Analysts Warn of Major NFV Gaps
Despite significant new activity this fall on the NFV specification front, two industry analysts who closely follow network functions virtualization are warning that there are still major gaps in how it is being defined that will slow NFV deployment and undermine its business case.
Caroline Chappell, principal analyst, Cloud and NFV at Heavy Reading , and Tom Nolle, president and founder, CIMI Corp. , both say there still is no clear definition of what orchestration functionality virtual network functions (VNFs) need to run within the network nor any clear assignment of management duties among the different layers of the NFV architecture. Without these key elements defined, network operators who want to deploy NFV will be reliant on vendor-proprietary solutions to plug those gaps.
The two analysts also agree that these two fundamental issues are not being addressed by the new open source group, the Open Platform for NFV Project Inc. , nor were they adequately addressed in the publication of a third white paper from 30 operators involved in the European Telecommunications Standards Institute (ETSI) NFV Industry Specifications Group. (See Open NFV Group Uncloaks Its Platform Plan and ETSI Group to Tackle Thorny Operations Issues.)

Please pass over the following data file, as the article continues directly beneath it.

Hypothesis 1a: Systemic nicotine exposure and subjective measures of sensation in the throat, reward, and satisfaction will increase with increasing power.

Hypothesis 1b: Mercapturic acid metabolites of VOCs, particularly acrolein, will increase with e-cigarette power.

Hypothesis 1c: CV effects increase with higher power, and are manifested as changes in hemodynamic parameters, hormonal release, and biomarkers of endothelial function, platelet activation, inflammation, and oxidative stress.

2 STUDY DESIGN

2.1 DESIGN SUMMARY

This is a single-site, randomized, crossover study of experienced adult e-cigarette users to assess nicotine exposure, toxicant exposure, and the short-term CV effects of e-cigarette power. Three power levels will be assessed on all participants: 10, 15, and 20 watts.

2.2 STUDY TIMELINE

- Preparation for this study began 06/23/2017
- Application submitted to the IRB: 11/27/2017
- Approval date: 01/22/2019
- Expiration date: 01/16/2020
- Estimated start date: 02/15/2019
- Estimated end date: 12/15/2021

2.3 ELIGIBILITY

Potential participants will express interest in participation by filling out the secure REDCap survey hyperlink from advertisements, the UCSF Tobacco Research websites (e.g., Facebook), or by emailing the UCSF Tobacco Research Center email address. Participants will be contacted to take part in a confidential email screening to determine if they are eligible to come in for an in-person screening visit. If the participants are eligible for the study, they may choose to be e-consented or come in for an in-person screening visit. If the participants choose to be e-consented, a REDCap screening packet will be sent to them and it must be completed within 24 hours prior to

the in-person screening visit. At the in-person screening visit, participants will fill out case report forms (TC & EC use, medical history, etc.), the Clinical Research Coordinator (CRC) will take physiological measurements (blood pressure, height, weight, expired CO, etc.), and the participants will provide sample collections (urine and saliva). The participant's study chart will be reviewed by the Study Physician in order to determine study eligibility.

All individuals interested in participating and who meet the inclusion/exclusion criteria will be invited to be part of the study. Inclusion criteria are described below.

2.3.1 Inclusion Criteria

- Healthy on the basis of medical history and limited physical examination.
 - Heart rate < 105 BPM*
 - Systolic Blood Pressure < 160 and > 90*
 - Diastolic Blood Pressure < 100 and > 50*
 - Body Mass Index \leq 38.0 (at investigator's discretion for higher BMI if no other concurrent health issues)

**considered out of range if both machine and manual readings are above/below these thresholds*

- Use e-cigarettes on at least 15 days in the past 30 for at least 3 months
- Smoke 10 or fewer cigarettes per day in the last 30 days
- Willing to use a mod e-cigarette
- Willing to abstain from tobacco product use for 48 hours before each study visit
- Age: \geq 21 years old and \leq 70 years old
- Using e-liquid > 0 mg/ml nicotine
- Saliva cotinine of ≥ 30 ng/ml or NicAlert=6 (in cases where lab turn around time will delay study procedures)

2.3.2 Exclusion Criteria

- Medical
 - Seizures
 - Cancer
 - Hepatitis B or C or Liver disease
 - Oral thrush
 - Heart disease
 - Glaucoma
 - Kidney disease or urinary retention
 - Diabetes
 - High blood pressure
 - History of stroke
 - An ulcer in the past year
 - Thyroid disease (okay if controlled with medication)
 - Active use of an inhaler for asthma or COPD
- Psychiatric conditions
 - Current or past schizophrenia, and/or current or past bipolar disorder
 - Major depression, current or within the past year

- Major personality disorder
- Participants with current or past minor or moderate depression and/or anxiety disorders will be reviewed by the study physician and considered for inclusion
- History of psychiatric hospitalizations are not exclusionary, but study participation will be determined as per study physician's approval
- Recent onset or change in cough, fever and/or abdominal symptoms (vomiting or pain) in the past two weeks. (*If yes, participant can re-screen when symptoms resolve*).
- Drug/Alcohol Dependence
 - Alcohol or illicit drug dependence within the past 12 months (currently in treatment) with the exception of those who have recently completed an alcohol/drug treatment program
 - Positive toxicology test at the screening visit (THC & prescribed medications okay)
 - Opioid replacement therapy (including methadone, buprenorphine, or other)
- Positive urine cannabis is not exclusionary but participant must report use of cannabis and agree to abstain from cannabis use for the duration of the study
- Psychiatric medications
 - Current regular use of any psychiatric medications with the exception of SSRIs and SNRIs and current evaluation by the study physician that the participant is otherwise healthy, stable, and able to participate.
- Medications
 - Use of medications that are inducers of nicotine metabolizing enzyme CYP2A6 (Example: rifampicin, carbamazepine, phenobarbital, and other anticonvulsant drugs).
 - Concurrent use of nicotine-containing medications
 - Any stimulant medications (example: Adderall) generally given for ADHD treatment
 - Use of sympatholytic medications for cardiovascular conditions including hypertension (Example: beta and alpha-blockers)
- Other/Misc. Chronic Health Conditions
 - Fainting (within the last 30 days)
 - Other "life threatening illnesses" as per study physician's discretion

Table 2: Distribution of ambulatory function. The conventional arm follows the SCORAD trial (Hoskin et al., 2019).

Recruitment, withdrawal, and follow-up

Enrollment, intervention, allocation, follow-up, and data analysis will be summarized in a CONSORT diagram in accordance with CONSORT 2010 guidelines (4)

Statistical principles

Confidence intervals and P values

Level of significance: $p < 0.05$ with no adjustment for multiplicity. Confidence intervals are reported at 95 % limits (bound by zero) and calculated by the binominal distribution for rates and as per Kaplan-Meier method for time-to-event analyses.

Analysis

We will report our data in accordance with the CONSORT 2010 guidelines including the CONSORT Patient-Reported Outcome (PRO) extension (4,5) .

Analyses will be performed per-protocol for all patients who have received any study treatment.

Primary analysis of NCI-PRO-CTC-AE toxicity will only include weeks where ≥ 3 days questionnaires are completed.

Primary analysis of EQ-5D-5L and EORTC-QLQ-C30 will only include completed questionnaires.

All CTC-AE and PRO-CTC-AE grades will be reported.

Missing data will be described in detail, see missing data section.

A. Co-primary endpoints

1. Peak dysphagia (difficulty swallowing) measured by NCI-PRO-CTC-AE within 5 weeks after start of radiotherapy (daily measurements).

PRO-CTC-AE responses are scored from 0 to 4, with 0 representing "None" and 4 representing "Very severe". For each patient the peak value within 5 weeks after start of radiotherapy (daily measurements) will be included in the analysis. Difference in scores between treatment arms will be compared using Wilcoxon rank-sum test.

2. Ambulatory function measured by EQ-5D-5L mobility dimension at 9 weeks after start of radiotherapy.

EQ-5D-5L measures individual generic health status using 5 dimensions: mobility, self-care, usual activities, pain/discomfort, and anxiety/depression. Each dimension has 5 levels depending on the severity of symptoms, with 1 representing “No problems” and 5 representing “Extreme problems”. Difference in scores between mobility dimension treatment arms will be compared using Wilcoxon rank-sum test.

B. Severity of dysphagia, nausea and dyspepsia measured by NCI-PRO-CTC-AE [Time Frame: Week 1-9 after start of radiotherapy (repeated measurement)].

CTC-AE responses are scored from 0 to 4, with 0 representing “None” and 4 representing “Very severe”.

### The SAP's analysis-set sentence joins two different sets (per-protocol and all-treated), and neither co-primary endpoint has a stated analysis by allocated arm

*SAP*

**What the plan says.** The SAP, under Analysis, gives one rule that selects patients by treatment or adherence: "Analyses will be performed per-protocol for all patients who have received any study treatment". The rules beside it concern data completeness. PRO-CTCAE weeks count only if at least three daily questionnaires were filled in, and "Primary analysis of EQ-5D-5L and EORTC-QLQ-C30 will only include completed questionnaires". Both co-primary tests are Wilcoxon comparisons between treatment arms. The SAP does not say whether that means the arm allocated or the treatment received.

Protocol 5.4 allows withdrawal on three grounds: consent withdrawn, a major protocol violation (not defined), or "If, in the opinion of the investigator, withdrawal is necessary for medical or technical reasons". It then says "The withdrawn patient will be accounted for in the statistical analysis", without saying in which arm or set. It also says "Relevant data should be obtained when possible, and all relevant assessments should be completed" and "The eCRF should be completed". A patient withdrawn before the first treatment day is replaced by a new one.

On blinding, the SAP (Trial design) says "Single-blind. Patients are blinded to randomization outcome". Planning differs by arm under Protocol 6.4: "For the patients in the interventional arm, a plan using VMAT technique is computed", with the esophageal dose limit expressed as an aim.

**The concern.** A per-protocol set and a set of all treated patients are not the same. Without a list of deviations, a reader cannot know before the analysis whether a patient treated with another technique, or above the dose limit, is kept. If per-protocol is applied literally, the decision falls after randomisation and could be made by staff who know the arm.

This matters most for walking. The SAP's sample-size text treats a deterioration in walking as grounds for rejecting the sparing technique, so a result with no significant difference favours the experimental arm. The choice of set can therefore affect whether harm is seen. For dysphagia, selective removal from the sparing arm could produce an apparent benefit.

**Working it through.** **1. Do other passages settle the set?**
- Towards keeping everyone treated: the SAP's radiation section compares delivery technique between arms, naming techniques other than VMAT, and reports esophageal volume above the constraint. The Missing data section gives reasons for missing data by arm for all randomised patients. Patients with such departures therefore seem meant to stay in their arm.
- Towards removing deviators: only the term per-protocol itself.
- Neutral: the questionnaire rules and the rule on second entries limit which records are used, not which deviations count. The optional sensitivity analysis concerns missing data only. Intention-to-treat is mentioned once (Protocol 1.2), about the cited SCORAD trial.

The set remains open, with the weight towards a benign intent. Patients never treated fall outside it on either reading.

"Management is still the black hole of NFV," Nolle tells Light Reading, in his characteristically blunt manner. He believes that the ETSI ISG NFV process itself is flawed because instead of a top-down approach that started with the benefits sought, it has been building a bottom-up architecture, an opinion he has widely shared with the ETSI participants and in his CIMI blog.
Chappell sees the ETSI NFV ISG effort as a high-level affair, lacking necessary details, and is concerned the telecom industry is about to allow its history of failing to address those details repeat itself.
"If you want to be able to do the necessary level of automation and orchestration, there are the details you have to tackle," she comments. "As an industry, the telecom sector has been very bad at tackling details."
As a result, Chappell notes, it has been left to vendors to tackle the details, and that approach results in proprietary deployments that lack the plug and play and interoperability characteristics the network operators claim to be seeking in the move to virtualization.
VNFs left undefined
One of the most fundamental gaps that both analysts cite is in defining what the virtualized network functions will need to run in the expected automated fashion.